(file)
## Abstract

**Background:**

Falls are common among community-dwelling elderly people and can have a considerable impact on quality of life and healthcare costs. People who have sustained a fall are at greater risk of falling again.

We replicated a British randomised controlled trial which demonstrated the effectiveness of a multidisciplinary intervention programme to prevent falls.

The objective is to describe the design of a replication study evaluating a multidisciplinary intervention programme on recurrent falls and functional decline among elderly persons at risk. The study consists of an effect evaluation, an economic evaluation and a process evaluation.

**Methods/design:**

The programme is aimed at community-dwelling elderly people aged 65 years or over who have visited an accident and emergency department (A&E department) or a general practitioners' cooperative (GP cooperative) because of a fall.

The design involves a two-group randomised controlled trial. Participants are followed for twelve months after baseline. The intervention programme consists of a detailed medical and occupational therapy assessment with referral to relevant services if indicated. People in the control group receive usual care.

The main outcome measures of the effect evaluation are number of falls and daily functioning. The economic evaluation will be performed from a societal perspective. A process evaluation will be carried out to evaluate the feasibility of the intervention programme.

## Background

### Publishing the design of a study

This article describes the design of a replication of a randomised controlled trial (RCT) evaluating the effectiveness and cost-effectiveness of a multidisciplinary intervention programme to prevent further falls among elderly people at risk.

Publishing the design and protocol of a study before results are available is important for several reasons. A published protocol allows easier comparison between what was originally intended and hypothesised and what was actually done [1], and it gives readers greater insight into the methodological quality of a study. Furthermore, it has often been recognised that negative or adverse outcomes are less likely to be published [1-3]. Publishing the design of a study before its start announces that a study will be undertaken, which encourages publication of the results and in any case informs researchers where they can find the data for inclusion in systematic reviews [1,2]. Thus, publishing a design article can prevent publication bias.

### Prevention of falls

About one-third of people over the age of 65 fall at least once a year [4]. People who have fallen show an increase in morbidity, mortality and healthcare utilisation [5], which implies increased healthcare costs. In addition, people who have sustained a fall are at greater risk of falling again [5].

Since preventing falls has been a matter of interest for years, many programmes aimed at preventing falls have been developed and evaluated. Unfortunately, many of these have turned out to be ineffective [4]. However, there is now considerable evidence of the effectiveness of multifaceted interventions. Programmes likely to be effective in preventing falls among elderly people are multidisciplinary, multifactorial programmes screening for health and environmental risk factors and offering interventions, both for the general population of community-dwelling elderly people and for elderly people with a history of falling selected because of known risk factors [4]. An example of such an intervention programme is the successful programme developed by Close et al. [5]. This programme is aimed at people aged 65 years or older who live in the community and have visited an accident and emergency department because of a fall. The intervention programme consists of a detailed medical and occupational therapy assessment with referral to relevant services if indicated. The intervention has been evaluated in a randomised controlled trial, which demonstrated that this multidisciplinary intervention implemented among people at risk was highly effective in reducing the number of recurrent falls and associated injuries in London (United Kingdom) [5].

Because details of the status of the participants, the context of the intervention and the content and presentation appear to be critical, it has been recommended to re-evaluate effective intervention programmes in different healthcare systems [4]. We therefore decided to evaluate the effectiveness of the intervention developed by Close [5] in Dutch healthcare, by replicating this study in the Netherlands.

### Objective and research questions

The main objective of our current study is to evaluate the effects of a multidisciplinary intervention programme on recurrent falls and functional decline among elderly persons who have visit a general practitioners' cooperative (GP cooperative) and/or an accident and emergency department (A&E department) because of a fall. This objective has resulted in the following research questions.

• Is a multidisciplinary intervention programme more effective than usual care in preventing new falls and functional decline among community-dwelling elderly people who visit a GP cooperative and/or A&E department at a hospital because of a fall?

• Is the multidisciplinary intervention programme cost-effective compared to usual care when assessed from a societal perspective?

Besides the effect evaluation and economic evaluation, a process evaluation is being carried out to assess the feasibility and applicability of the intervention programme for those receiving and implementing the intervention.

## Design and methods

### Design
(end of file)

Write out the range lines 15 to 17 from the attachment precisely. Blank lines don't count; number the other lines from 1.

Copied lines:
About one-third of people over the age of 65 fall at least once a year [4]. People who have fallen show an increase in morbidity, mortality and healthcare utilisation [5], which implies increased healthcare costs. In addition, people who have sustained a fall are at greater risk of falling again [5].

Since preventing falls has been a matter of interest for years, many programmes aimed at preventing falls have been developed and evaluated. Unfortunately, many of these have turned out to be ineffective [4]. However, there is now considerable evidence of the effectiveness of multifaceted interventions. Programmes likely to be effective in preventing falls among elderly people are multidisciplinary, multifactorial programmes screening for health and environmental risk factors and offering interventions, both for the general population of community-dwelling elderly people and for elderly people with a history of falling selected because of known risk factors [4]. An example of such an intervention programme is the successful programme developed by Close et al. [5]. This programme is aimed at people aged 65 years or older who live in the community and have visited an accident and emergency department because of a fall. The intervention programme consists of a detailed medical and occupational therapy assessment with referral to relevant services if indicated. The intervention has been evaluated in a randomised controlled trial, which demonstrated that this multidisciplinary intervention implemented among people at risk was highly effective in reducing the number of recurrent falls and associated injuries in London (United Kingdom) [5].

Because details of the status of the participants, the context of the intervention and the content and presentation appear to be critical, it has been recommended to re-evaluate effective intervention programmes in different healthcare systems [4]. We therefore decided to evaluate the effectiveness of the intervention developed by Close [5] in Dutch healthcare, by replicating this study in the Netherlands.